In what was originally looked at as a stroke of genius, we were all treated to trailer spots for The Cloverfield Paradox during the Super Bowl, and as the game went on, more information starting flowing, and it became apparent that we were going to treated to a new Cloverfield film immediately following the game.

This all happened really quickly.

The Cloverfield Paradox, at one point named God Particle, has been in the pipes for a while–many Cloverfield fans had been anticipating it, and we thought we were going to be getting a theatrical release in February. However, as the date got closer and closer, with no news, no trailer, nothing at all, it became clear that we weren’t getting this film in February, and so rumors started floating that it would get a release around April. But–still, no trailer?! Where’s the news for this film? Where’s the marketing? Where’s that Cloverfield charm that we all know and love so dearly?

We didn’t get any of that.

But then, the Super Bowl spots. And a lot of excitement. Hey, this is a big deal, and not just to fans of Cloverfield. To have a full, feature length film, one that was scheduled to be released in theaters, to now be released moments after the Super Bowl ends? That’s a trailblazing moment.

The problem with this, however, is that the movie needs to deliver. It needs to resonate with folks. For this movement of releasing big budget films straight to Netflix or other streaming platforms to gain true momentum, yes, the name matters, but the results matter even more.

And The Cloverfield Paradox is a complete sham on almost every front. It’s an embarrassing film, and it hurts all the more because this was supposed to continue in the lineage of Cloverfield films–to say, they are unique, they have an aura of charismatic frustration, and they rely on tense performances to maneuver the story along and continue to cultivate the enigma surrounding this universe.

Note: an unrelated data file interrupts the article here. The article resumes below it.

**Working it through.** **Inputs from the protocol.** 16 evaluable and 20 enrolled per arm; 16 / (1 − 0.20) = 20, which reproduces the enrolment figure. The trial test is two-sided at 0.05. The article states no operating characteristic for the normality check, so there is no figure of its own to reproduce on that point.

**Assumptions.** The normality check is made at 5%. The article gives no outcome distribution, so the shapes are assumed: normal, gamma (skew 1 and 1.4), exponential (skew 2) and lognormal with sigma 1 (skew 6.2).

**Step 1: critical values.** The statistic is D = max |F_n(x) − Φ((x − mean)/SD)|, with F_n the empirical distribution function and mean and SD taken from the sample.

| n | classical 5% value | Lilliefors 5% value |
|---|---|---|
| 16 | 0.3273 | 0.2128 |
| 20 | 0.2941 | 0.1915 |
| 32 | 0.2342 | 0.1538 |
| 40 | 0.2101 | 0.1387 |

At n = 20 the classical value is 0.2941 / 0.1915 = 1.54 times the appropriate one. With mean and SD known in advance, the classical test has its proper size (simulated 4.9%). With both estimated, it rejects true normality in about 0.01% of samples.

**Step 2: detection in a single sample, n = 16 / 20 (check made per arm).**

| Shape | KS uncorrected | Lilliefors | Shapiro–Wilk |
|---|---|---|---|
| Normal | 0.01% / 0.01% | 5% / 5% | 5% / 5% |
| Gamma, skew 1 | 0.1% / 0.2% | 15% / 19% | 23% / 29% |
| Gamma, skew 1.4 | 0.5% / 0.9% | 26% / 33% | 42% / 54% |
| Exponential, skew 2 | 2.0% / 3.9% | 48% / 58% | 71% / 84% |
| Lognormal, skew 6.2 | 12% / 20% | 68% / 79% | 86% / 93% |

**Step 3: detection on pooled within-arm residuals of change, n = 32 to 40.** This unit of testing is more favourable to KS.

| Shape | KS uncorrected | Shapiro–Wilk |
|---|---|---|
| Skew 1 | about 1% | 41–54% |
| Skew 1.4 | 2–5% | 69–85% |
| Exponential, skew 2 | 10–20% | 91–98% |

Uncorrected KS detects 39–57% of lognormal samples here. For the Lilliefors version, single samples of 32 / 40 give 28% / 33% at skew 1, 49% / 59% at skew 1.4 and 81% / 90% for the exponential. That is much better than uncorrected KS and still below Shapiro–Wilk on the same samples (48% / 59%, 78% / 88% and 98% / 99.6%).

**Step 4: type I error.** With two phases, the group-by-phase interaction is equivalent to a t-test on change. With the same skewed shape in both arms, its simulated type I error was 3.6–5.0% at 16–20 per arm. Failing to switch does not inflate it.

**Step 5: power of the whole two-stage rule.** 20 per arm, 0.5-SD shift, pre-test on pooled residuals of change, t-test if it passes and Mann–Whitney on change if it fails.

But…the movie has to be good. The Cloverfield Paradox is awful. Perhaps even more frustrating is that the Cloverfield mythology feels completely squeezed in to this film. On its own, it’s already not very good–mainly due to a really flat and boring story that is convoluted enough to make your head spin, and some of the worst characters you’ll encounter. Sci-fi, to a large extent, should be campy and have an element of oddball fun. But spoiler–when a guy loses half his arm to the deep unknown, and doesn’t at all respond in any significant way but to crack a joke when he sees the hand slithering around on the ground–whatever fun and creepy element the movie is going for just loses its attempt to surge the story in a palpable direction that is satisfying.

10 Cloverfield Lane worked because A) the cast was legendarily good. John Goodman owned his role and was subsequently snubbed at the Oscars for it (I know, it was always a longshot, but hey, he deserved some award recognition there), and B) it actually felt like it was apart of the Cloverfield universe. We all saw the first Cloverfield and knew what the little details of 10 Cloverfield Lane were alluding to. We knew there was a greater presence at play within the overall context of the story. The ending notwithstanding, this was a film that was pretty dang good, and even if you take all of the Cloverfield stuff–it’s still a really, really good movie. Paradox plays off like a film that’s trying way too hard to conjoin itself with the great Cloverfield franchise, and it really leaves a bad taste to view this film as a continuation of what this franchise has done, and what it’s trying to do moving forward.

Let’s be real here: there’s an opportunity with this property. A real chance to do something good and unique and interesting. It’s clear at this point that we’re never going to get a true sequel to Cloverfield, and yes, that is definitely a punch to the gut. But if they’re going to keep trying to expand our surroundings and the scope of what is happening within this world, they’ve got to do a better job of injecting stories that at least make sense within the context of what we’ve gotten so far, without trying to manufacture the Cloverfield brand.

J.J. Abrams, you’ve got a fanbase here that is giving you the benefit of the doubt, but I believe patience is running thin. If Overlord doesn’t pan out, I just don’t know how this franchise can regain its footing.

Or you could, you know, just give us the true Cloverfield sequel we all want and stop playing with our emotions. That would fix this right up.

By Josh